Chapter 6 – Section 1

© ‘Life in the united kingdom: a journey to citizenship’ material is reproduced under Open Parliament Licence.


Looking for work

If you are looking for work, or you are thinking of changing your job, there are a number of ways you can find out about work opportunities. The Home Office provides guidance on who is allowed to work in the UK. Not everyone in the UK is allowed to work and some people need work permits, so it is important to check your status before taking up work. Also, employers have to check that anyone they employ is legally entitled to work in the UK. For more information and guidance, see the Home Office website ‘Working in the UK’- www.workingintheuk.gov.uk .

Jobs are usually advertised in local and national newspapers, at the local Jobcentre and in employment agencies. You can find the address and telephone number of your local Jobcentre under Jobcentre Plus in the phone book or see www.jobcentreplus.gov.uk . Some jobs are advertised on supermarket notice boards and in shop windows. These jobs are usually part-time and the wages are often quite low. If there are particular companies you would like to work for, you can look for vacancies on their websites.

Jobcentre Plus is run by a government department-the Department for Work and Pensions. Trained staff give advice and help in finding and applying for jobs as well claiming benefits. They can also arrange for interpreters. Their website www.jobcentreplus.gov.uk lists vacancies and training opportunities and gives general information on benefits. There is also a low cost telephone service- Jobseeker Direct, 0845 60 60 234. This is open 9 a.m. to 6 p.m. on weekdays and 9 a.m. to 1 p.m. on Saturdays.

Qualifications

Applicants for some jobs need special training or qualifications. If you have qualifications from another country, you can find out how they compare with qualifications in the UK at the National Academic Recognition Information Centre (NARIC), www.naric.org.uk .

For further information contact UK NARIC, ECCTIS Ltd, Oriel House, Oriel Road, Cheltenham Glos, GL50 1XP telephone 0870 990 4088, email: info@naric.org.uk .

Applications

Interviews for lower paid and local jobs can often be arranged by telephone or in person. For many jobs you need to fill in an application form or send a copy of your curriculum vitae (CV) with a covering letter or letter of application.

A covering letter is usually a short letter attached to a completed application form, while a letter of application gives more detailed information on why you are applying for the job and why you think you are suitable. Your CV gives specific details on your education, qualifications, previous employment, skills and interests. It is important to type any letters and your CV on a computer or word processor as this improves your chance of being called for an interview.

Employers often ask for the names and addresses of one or two referees. These are people such as your current or previous employer or college tutor. Referees need to know you well and to agree to write a short report or reference on your suitability for the job. Personal friends or members of your family are not normally acceptable as referees.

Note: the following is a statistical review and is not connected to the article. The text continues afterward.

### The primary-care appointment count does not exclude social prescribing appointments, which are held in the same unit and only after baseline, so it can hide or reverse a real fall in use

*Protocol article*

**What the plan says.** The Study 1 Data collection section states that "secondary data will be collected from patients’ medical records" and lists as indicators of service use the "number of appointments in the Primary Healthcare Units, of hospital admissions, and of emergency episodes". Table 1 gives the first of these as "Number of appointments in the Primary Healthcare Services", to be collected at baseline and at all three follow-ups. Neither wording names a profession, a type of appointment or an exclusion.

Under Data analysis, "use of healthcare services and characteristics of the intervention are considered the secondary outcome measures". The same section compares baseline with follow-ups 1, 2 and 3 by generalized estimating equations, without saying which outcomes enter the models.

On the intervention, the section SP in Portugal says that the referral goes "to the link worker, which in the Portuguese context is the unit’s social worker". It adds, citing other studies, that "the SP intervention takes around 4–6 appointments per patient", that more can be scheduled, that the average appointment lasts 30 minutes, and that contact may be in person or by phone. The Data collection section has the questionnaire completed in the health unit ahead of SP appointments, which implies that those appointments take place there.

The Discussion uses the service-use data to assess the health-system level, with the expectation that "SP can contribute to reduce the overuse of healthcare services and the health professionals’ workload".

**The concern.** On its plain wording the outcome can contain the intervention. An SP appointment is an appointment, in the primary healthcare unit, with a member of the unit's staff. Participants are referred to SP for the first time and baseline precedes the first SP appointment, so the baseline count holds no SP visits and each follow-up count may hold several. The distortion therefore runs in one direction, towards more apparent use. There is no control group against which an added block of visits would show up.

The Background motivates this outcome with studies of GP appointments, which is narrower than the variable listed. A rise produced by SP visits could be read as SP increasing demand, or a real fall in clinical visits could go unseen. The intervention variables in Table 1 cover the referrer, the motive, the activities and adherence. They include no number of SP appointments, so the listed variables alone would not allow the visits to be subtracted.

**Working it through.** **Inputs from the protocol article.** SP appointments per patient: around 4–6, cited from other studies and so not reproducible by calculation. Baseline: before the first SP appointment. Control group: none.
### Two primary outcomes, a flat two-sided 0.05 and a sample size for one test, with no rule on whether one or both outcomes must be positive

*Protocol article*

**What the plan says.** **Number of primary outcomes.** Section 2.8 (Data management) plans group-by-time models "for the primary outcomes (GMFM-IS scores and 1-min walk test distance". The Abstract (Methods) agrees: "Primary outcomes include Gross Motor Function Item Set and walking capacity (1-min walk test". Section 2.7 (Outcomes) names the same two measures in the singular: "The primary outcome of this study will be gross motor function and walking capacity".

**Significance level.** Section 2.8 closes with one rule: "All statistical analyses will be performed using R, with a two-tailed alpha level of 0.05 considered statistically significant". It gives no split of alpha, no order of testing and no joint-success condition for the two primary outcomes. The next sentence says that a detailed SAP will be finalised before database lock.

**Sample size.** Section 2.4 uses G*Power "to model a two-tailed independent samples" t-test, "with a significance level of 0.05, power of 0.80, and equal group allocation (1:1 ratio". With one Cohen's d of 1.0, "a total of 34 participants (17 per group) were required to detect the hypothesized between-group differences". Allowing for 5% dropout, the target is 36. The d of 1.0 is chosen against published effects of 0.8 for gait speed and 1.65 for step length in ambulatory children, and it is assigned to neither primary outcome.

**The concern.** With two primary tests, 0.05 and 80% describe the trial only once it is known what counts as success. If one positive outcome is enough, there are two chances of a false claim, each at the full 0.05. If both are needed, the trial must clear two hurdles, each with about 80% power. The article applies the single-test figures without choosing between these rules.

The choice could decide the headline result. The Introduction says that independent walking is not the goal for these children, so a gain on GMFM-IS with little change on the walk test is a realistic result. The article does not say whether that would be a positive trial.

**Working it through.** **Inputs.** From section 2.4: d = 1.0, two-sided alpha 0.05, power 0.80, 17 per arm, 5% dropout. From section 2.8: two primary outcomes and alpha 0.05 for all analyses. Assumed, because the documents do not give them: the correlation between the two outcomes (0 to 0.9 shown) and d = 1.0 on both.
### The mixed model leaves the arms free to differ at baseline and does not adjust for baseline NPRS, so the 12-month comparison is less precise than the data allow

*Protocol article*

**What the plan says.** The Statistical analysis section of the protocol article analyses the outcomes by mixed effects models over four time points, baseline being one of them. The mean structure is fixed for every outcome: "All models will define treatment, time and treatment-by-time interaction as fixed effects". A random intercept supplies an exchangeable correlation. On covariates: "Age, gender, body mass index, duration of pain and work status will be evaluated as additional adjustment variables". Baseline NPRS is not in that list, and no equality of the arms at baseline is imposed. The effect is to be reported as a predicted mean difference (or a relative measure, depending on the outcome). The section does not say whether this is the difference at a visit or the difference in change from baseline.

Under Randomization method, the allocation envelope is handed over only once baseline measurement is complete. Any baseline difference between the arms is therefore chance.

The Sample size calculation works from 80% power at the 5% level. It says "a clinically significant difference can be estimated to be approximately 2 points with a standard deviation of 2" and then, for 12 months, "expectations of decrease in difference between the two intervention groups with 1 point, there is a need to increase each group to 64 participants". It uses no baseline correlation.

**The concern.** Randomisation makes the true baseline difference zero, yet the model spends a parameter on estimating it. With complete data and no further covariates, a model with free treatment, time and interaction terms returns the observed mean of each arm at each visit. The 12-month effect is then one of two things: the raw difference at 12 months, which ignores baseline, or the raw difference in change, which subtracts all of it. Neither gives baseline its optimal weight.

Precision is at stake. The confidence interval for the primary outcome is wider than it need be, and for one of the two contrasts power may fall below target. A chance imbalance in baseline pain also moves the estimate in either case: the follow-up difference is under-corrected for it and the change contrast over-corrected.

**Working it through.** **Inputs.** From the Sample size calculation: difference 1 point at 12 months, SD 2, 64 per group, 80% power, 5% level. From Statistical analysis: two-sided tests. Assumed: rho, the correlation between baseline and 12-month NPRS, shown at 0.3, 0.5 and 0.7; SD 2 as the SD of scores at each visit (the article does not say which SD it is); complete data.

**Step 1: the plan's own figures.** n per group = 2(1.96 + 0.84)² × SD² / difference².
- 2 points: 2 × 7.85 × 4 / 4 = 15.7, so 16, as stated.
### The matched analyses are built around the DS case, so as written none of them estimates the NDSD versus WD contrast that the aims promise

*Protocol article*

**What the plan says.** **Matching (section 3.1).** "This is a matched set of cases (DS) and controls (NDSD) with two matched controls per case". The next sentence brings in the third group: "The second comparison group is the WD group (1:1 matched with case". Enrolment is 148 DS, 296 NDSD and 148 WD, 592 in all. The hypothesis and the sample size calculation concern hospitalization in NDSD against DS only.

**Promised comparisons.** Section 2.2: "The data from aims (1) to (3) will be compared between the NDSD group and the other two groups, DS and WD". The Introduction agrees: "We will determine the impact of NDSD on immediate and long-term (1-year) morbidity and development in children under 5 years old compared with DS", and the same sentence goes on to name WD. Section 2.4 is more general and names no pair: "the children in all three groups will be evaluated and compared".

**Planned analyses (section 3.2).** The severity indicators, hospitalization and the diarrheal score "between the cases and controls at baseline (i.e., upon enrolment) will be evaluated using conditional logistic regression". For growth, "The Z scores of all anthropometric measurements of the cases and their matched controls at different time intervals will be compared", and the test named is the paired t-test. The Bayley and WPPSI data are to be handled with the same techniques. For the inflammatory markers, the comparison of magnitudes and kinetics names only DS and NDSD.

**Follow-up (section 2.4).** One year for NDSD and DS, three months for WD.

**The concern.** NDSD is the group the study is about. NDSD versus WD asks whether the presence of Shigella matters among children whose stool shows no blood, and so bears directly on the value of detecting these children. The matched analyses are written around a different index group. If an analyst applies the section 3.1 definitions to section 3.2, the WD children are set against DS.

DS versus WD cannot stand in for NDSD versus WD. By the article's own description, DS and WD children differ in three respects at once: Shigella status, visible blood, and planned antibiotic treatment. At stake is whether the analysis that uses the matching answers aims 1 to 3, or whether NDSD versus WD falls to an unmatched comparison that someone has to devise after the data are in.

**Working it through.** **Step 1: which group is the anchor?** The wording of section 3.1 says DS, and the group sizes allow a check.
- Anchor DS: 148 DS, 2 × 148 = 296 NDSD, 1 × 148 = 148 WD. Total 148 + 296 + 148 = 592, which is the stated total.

Interviews

In job descriptions and interviews, employers should give full details of what the job involves, including the pay, holidays and working conditions. If you need more information about any of these, you can ask questions in the interview. In fact, asking some questions in the interview shows you are interested and can improve your chance of getting the job.

When you are applying for a job and during the interview, it is important to be honest about your qualifications and experience. If an employer later finds out that you gave incorrect information, you might lose your job.

Criminal record

For some jobs, particularly if the work involves working with children or vulnerable people, the employer will ask for your permission to do a criminal record check. You can get more information on this from the Home Office Criminal Records Bureau (CRB) information line, telephone 0870 90 90 811. In Scotland, contact Disclosure Scotland www.disclosurescotland.co.uk Helpline: 0870 609 6006.

Training

Taking up training helps people improve their qualifications for work. Some training may be offered at work or you can do courses from home or at your local college. This includes English language training. You can get more information from your local library and college or from websites such as www.worktrain.gov.uk and www.learndirect.co.uk . Learndirect offers a range of online training courses at centres across the country. There are charges for courses but you can do free starter or taster sessions. You can get more information from their free information and advice line: 0800 100 900.

Volunteering and work experience

Some people do voluntary work and this can be a good way to support your local community and organisations which depend on volunteers. It also provides useful experience that can help with future job applications. Your local library will have information about volunteering opportunities.

Continue to Chapter 6 – Section 2

Back to Chapter 5 – Section 7

9 Responses to “Chapter 6 – Section 1”

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    rosemary

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  5. ashraf says:

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  6. Nadia says:

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  9. Hamdard says:

    Dear All ,

    I really wonder if someone could answer my question.

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    yours faithfully ,

    Ahmad

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